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Notice how the installed ejector is “bent” while the removed, .40 caliber ejector (in my hand), is straight.

Sure enough, the ejector in the OD frame looked much less “bent” than the ejectors in my other three 9mm Glocks.  Upon closer inspection, I came to see the number 1882 on the side of the ejector, confirming my suspicion.  My “OD Glock 19 9mm complete frame”, as sold to me, was not equipped with 9mm parts!  It was equipped with an ejector for a .40 Glock 23. 

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Where to find the part numbers on the ejectors. 336 is the correct 9mm part. 1882 is for the .40 caliber version.

The various Glock-centric forums are full of the Glock 23 lovers who laud its versatility.  They tend to like the fact that it can be converted to .357Sig with a simple, factory barrel swap, and also converted to 9mm with an aftermarket conversion barrel.  When asked if anything else would need to be changed, the well-versed tend to say, “I’d change the ejector as well.”  Smart.  Frankly, I feel like it is amazing that my pistol was as reliable as it was given the fact that it had the wrong ejector.

Now, $20 or later, my OD Glock 19 has the correct 9mm ejector (#336) installed and has a few hundred rounds downrange without a hiccup of any type (it has over 3000 round through it since I got rid of the RMR slide).  I have two classes coming up in the next month during which I’ll probably shoot around 1500 rounds, and my plan is to use this Glock as my primary for both classes (as I have been doing with all of my classes and most of my IDPA matches of late), so we shall see how it performs.  At this point, however, it is inspiring renewed confidence.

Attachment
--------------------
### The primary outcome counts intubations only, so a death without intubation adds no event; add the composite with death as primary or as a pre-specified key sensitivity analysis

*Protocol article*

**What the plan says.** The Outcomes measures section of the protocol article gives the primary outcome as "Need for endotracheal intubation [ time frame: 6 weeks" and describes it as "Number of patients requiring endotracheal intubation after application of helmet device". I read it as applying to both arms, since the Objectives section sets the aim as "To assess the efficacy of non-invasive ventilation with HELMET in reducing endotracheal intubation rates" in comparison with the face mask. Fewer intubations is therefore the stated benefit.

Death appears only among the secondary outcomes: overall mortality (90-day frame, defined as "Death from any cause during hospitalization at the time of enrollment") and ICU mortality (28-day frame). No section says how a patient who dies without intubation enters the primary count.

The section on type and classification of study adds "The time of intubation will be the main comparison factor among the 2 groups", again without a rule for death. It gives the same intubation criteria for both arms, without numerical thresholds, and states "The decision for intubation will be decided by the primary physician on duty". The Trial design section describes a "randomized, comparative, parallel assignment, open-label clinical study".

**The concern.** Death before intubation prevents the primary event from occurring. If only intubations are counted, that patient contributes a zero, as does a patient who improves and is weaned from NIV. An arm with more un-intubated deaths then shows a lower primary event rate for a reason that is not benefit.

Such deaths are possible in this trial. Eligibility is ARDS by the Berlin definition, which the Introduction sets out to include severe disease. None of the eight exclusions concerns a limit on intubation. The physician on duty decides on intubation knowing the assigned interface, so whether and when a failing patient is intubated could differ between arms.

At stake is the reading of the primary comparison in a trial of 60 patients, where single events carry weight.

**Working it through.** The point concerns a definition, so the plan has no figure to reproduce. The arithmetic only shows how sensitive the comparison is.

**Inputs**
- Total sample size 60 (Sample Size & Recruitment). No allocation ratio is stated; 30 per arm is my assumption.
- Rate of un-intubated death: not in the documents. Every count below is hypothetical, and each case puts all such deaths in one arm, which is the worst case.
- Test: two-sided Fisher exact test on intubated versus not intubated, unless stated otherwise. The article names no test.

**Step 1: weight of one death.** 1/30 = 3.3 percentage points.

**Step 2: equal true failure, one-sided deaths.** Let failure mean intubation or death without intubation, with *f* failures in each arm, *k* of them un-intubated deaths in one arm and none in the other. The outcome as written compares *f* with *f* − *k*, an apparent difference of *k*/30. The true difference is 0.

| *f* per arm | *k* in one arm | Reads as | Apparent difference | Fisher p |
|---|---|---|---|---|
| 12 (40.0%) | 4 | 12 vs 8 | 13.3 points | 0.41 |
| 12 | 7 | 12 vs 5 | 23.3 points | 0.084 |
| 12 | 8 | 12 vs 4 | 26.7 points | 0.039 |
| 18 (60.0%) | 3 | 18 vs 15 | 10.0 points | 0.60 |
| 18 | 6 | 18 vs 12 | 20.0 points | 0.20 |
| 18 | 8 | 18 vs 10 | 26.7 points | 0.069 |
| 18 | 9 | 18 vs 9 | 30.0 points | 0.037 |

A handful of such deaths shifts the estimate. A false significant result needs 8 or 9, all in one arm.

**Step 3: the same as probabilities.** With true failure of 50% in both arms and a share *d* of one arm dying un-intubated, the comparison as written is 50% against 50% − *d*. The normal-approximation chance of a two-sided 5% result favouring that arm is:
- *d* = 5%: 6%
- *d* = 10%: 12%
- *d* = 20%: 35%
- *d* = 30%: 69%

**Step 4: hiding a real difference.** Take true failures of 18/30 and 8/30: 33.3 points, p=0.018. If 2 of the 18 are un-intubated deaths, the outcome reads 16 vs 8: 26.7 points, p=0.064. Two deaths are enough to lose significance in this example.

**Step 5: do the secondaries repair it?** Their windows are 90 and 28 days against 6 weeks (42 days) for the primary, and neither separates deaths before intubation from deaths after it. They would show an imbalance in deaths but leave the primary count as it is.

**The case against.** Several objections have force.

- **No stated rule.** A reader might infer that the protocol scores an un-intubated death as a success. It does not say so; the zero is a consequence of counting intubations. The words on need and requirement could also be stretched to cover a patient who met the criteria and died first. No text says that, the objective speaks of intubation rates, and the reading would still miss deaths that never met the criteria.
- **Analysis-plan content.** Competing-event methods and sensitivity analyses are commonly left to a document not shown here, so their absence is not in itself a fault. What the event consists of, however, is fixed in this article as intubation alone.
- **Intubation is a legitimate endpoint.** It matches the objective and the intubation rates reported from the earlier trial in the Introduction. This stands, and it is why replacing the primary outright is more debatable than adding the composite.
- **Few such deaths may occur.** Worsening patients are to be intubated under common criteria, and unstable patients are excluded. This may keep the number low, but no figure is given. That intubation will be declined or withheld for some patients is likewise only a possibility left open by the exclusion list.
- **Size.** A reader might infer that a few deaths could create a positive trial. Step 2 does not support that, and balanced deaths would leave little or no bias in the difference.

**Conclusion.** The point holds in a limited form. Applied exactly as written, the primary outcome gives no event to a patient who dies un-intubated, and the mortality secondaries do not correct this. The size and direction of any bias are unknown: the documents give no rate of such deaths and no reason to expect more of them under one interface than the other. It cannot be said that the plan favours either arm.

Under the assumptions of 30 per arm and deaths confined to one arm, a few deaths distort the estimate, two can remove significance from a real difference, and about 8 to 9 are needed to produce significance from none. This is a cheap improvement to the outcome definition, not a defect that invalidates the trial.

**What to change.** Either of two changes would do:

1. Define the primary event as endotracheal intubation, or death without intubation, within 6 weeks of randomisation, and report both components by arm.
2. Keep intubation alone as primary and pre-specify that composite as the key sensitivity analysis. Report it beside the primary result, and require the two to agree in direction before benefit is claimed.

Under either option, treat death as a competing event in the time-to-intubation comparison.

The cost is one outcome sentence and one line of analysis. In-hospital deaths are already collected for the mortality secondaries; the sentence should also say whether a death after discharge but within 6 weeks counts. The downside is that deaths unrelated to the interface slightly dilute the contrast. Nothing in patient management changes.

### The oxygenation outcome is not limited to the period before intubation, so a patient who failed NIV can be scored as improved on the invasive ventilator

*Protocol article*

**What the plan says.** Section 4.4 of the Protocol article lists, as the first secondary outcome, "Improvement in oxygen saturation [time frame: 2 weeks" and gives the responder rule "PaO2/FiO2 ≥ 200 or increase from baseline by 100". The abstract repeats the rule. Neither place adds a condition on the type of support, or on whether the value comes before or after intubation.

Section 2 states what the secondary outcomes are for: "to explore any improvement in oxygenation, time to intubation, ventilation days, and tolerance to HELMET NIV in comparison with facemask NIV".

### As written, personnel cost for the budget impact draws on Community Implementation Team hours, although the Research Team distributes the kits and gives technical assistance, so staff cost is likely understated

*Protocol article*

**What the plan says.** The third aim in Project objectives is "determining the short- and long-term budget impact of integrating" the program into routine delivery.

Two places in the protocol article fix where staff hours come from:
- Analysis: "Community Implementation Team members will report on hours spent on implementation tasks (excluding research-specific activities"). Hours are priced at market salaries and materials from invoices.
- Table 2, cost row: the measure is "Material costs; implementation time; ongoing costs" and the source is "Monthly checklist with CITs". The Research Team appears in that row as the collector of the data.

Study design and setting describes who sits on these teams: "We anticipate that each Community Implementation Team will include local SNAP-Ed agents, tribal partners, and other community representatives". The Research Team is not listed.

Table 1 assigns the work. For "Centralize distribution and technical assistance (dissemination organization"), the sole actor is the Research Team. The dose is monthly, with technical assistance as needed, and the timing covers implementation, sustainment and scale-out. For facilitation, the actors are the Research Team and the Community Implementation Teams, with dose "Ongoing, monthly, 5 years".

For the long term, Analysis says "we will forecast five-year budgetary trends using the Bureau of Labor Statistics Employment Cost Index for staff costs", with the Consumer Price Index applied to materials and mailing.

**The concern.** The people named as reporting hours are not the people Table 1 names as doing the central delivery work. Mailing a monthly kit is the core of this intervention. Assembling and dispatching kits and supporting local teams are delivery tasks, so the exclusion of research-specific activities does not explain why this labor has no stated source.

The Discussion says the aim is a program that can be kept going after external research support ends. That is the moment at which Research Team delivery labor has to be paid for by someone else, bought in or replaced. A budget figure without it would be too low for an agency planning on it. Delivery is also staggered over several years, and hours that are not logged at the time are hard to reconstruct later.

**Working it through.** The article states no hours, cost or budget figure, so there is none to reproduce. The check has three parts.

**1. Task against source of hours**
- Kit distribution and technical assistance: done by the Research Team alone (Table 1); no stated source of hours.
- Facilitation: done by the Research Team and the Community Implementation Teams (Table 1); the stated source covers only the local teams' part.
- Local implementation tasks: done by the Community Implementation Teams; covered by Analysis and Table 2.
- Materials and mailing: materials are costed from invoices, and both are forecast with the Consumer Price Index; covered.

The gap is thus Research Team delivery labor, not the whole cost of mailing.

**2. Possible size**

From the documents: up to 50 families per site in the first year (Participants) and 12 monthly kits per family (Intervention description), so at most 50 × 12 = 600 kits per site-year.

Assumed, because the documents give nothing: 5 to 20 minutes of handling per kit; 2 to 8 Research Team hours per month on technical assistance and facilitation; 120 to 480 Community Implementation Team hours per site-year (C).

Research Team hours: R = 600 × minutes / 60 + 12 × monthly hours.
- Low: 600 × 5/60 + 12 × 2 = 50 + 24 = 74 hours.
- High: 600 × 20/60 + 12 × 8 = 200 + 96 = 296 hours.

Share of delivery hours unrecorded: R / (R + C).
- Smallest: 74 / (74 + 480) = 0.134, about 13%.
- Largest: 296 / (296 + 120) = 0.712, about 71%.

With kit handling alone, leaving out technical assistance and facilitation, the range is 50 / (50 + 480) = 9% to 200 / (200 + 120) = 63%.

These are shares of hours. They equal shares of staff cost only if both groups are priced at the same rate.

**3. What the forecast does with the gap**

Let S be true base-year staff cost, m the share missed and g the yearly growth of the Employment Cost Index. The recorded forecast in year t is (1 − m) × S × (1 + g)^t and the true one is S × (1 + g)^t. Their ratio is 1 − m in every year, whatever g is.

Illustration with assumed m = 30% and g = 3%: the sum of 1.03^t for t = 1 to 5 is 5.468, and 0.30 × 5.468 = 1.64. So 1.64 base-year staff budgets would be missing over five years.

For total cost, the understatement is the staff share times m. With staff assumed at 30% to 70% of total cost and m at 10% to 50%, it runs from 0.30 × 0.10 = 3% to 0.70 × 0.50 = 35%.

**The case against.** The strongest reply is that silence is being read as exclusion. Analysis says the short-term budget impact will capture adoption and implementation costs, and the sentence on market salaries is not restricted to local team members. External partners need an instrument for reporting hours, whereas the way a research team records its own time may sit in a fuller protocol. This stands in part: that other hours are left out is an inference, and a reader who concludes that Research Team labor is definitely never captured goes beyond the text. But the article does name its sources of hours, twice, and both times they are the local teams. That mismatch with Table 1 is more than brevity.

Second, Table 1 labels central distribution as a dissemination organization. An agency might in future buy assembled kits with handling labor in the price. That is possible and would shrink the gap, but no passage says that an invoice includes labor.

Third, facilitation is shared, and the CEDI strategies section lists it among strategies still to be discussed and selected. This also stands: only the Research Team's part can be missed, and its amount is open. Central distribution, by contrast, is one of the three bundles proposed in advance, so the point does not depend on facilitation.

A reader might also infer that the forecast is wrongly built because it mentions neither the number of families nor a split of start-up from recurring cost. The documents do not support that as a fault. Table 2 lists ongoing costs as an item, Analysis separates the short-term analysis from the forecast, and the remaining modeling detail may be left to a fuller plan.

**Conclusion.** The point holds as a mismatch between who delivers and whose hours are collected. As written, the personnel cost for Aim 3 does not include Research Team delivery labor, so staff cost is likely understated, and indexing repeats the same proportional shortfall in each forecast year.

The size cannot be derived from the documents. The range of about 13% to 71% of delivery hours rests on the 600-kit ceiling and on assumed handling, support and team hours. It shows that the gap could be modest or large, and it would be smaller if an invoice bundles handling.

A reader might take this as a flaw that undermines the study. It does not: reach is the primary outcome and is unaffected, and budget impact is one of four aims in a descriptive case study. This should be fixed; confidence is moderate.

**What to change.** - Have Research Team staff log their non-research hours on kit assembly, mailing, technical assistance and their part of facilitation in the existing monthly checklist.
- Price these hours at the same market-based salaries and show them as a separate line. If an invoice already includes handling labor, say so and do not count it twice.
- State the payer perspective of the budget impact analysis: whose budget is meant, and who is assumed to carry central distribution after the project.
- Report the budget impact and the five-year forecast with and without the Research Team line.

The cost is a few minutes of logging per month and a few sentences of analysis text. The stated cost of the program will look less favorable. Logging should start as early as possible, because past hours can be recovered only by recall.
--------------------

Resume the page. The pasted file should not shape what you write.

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All better now!

So, my advice to you if you buy a separate frame, a used firearm, or heck, even a NEW firearm, is to check it out from top to bottom to make sure it has all the correct parts.  Don’t assume anything!  I know that, in the Glock line, subtle changes have been made to items like magazine followers, extractors, ejectors, and a few other parts, but these changes are not always “announced”.  Other manufacturers do the same.  I suppose if your firearm is working with no issues that this is not a big deal, but at the first hint of an issue, I would give the gun a good once-over.  Also keep in mind that even a new gun may have been sitting on a shelf at a gun shop for a long time before you purchased it.  As such, it may not be equipped with the latest, updated parts.  Something to think about.

As always, thanks for reading.  I hope you found this article instructive or at least helpful in some way.  I like it when others can learn from my own mistakes, because I surely do!  If you have any questions or comments, please post below or on our Facebook page, as we always welcome civil discourse.